Re: Service Stars and the Insignia Police
(no name) ((no email))
Tue, 27 Feb 1996 22:00:46 -0600
Bruce Harper wrote:
>It is amazing how long this thread has gone on, over a small >piece of tin
and a plastic disk that together cost less than 25 >cents.
You haven't priced them lately, have you, Bruce? The current cost of a
service star is around $1, and you can only purchase 12 disks
in a package which runs $.85. So, dividing those by 12, you get
about 8 cents a disk. So, for $1.08, you get a year pin.
Many units do NOT award them, as I've stated earlier, for just those
reasons...they are costly to maintain and confusing to award. Their take on
it: "If you want it...go down to the Council office and purchase it yourself".
>Yet when was the last time a DE or someone from the Council came >by and
did a service star audit?
When was the last time that you had a Commissioner to conduct a
uniform inspection? That's part of the inspection, or was when
I served as Unit Commissioner, Scout Commissioner, and as District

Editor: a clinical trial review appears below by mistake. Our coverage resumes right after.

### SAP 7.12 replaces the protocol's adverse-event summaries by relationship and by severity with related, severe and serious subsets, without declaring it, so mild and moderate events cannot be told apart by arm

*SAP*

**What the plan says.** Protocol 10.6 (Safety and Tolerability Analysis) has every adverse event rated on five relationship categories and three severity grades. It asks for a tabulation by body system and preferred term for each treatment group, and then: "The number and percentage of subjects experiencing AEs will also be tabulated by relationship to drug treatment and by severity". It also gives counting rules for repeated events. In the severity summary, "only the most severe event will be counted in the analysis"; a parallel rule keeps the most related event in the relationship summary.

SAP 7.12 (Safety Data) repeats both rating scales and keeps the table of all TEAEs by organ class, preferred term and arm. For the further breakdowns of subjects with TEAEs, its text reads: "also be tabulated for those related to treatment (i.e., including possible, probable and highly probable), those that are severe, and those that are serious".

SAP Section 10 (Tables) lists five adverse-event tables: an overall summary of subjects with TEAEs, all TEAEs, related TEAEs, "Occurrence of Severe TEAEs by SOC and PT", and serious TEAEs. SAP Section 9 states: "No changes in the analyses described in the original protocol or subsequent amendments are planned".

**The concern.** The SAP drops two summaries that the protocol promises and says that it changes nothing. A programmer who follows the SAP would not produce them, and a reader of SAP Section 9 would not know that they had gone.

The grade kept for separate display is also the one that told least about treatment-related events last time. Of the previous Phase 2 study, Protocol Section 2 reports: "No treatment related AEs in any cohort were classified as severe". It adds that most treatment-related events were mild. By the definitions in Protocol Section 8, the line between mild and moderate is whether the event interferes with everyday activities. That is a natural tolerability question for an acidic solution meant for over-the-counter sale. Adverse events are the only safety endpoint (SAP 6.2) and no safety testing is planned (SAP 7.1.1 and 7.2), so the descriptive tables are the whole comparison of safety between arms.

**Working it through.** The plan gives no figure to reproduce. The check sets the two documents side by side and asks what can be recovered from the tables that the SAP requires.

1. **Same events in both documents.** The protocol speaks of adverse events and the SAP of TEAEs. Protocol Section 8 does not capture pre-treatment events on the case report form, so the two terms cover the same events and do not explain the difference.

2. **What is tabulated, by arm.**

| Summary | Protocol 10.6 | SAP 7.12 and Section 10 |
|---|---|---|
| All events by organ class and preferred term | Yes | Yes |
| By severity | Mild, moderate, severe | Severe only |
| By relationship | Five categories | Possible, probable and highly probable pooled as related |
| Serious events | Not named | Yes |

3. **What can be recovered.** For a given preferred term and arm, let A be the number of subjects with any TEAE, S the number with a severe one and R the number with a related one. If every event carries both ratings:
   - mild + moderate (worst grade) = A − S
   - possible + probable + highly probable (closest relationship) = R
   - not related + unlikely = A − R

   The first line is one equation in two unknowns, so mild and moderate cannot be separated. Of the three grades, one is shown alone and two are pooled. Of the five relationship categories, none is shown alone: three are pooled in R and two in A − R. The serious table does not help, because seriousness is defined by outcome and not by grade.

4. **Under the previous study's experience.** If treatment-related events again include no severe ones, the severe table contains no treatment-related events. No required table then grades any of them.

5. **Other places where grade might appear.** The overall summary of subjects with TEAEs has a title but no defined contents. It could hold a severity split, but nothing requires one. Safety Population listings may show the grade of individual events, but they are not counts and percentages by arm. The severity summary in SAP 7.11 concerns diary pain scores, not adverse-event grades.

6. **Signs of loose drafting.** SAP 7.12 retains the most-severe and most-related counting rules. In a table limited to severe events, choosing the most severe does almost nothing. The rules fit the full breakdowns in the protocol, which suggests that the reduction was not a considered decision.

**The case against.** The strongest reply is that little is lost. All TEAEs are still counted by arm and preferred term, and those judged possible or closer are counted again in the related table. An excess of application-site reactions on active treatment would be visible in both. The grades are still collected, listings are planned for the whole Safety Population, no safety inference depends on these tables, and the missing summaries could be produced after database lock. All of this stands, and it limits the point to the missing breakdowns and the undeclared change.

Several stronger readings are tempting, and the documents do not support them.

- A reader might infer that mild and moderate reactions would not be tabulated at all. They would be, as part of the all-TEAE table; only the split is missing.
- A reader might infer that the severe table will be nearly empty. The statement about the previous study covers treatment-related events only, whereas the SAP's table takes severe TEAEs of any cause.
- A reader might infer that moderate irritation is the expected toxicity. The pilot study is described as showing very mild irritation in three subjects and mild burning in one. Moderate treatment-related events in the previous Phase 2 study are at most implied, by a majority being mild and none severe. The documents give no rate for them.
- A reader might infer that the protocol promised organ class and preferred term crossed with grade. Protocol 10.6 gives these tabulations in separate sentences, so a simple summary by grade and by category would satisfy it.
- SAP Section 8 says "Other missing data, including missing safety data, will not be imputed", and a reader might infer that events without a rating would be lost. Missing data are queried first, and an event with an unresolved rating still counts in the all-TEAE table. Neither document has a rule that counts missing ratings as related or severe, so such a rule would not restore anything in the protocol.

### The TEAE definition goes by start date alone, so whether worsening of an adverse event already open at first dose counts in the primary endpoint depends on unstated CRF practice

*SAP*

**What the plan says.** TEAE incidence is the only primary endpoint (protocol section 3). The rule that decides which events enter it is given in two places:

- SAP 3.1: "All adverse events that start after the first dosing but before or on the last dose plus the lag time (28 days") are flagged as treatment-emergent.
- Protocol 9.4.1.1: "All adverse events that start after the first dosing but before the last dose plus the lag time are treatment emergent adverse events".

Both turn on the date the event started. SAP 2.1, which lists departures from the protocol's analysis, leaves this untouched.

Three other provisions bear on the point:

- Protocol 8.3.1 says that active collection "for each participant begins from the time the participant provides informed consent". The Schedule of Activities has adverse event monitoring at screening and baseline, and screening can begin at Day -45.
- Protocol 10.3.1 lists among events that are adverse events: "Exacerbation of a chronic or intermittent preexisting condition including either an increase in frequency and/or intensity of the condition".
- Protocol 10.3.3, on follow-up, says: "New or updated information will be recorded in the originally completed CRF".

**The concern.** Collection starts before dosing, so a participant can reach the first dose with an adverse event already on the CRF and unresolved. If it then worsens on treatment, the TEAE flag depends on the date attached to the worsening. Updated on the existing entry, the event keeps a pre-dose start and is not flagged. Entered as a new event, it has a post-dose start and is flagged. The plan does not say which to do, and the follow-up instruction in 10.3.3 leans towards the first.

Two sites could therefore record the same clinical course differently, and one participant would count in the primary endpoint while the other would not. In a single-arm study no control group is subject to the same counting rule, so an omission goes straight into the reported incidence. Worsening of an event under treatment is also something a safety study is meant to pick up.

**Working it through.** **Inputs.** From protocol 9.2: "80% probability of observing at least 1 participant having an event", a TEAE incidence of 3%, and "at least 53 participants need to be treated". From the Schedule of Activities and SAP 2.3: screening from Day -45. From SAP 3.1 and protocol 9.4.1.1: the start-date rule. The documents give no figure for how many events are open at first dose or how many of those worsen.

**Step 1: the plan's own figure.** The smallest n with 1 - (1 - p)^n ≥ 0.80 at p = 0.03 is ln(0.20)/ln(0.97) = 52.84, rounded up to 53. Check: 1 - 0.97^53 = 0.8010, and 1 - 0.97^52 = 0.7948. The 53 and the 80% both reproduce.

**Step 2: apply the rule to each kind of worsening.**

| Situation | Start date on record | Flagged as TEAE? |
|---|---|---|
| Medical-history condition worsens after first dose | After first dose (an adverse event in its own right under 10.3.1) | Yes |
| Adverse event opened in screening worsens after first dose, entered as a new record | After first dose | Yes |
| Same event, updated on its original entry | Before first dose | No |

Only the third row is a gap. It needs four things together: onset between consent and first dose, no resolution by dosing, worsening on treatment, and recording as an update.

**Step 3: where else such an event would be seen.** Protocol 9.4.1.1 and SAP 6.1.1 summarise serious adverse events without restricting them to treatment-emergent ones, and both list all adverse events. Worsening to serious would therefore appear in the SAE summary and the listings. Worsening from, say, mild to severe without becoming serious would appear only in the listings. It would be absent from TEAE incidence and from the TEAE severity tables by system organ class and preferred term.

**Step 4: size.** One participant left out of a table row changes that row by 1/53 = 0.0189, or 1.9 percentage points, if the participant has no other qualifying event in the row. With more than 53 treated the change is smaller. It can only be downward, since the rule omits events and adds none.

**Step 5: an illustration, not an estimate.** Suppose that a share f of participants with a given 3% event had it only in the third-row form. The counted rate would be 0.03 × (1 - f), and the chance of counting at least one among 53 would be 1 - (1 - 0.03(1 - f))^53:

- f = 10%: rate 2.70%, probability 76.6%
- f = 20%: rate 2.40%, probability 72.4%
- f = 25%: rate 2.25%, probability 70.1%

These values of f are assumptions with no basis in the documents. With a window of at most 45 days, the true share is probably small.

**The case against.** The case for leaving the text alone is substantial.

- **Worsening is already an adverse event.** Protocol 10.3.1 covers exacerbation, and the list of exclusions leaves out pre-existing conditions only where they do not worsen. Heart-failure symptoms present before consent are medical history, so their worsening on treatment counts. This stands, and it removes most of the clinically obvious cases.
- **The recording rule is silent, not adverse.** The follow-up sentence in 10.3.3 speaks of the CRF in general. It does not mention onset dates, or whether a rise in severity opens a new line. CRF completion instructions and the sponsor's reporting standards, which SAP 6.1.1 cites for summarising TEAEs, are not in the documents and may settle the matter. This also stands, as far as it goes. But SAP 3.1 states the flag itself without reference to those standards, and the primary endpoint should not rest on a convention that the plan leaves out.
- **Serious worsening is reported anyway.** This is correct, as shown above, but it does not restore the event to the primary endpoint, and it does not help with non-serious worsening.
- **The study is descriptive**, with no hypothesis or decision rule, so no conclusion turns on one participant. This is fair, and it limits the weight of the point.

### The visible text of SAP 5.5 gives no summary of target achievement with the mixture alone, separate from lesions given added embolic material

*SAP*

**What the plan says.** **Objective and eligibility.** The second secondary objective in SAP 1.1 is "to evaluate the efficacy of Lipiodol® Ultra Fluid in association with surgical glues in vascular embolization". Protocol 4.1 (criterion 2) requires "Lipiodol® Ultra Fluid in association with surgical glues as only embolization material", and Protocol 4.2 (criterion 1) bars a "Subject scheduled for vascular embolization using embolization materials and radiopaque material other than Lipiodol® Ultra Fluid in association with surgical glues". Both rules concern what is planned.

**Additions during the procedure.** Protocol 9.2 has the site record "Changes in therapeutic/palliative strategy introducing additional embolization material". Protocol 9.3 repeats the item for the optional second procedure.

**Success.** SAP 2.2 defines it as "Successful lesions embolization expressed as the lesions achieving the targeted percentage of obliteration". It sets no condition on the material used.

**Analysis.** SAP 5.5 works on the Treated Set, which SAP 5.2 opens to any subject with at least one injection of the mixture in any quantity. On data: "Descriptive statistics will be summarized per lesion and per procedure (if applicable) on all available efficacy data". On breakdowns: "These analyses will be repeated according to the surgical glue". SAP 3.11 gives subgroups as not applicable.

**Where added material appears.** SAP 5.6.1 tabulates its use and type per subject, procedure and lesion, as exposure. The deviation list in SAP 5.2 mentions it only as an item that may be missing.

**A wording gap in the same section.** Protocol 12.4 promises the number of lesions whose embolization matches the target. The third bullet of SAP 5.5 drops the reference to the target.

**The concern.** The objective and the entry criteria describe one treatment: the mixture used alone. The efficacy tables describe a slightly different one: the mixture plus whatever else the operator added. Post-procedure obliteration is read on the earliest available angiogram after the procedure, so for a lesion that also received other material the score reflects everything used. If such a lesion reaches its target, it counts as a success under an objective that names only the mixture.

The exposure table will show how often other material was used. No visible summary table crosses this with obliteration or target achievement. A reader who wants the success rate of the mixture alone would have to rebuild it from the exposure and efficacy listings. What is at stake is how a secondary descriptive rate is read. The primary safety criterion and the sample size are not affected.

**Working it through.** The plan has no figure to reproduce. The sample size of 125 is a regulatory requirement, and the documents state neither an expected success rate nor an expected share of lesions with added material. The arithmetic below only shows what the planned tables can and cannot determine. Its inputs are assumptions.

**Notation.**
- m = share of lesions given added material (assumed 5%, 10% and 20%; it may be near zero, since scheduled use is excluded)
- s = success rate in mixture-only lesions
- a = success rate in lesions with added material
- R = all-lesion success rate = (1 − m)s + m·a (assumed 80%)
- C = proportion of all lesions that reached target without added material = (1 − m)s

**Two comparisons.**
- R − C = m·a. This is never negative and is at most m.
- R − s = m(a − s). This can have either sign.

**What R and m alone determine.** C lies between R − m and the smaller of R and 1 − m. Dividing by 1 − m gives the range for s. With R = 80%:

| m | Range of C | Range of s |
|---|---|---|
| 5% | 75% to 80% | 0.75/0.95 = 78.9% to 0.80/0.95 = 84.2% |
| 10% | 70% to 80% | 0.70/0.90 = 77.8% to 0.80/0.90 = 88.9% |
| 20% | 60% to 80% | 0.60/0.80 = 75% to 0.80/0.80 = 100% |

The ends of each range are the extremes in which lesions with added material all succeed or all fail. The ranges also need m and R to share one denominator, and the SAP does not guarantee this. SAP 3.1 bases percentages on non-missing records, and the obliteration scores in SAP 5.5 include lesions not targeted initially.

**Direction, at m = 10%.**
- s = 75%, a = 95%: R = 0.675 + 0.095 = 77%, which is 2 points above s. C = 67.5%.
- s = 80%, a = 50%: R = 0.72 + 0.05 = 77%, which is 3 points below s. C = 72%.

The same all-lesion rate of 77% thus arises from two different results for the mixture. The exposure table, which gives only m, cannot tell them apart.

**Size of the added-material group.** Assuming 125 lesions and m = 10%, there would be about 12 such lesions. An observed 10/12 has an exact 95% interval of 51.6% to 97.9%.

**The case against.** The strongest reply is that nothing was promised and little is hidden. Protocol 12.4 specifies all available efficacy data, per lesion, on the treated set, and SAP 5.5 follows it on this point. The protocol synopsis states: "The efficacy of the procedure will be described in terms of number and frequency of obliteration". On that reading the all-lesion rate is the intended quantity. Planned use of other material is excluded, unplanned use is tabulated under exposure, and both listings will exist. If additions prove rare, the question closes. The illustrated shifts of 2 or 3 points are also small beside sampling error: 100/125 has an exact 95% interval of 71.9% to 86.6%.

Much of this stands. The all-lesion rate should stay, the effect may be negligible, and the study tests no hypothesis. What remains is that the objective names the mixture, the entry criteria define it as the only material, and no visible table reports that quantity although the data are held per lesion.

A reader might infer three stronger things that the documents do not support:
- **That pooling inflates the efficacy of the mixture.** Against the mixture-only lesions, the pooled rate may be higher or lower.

Commissioner. I looked to see if a Scout has one, especially if
he is wearing the Arrow of Light (which tells me that he's had at least two
years of Cubbing) and a Star Badge or better (which tells me that he's been
around the Troop for at least a year).
I ALWAYS have lots of those plastic backings with me when I attend a
Council's Scout Show, Scoutorama, or during a national event in which Scouts
are present. I give them out, and even assist the
Cub or Scout in wearing the year pin correctly. You'd be surprised at where
those pins end up...on the pocket flap, on the
right side, on the hat as a hat pin...all because NOBODY bothered to show
them or place it correctly on their uniform the FIRST TIME it was awarded.
Or, going back to what I stated earlier, they could have purchased it from a
distributor and "decided to wear it there".
>I'm not upset about the discussion, just curious. Do you put as >much time
and effort into the _PROGRAM_ for the _boys_ as you put >into worrying about
Yes, I do. This....wearing the uniform properly...is a valid part of the
program. I take great pride in the way I look to Scouts and other Scouters,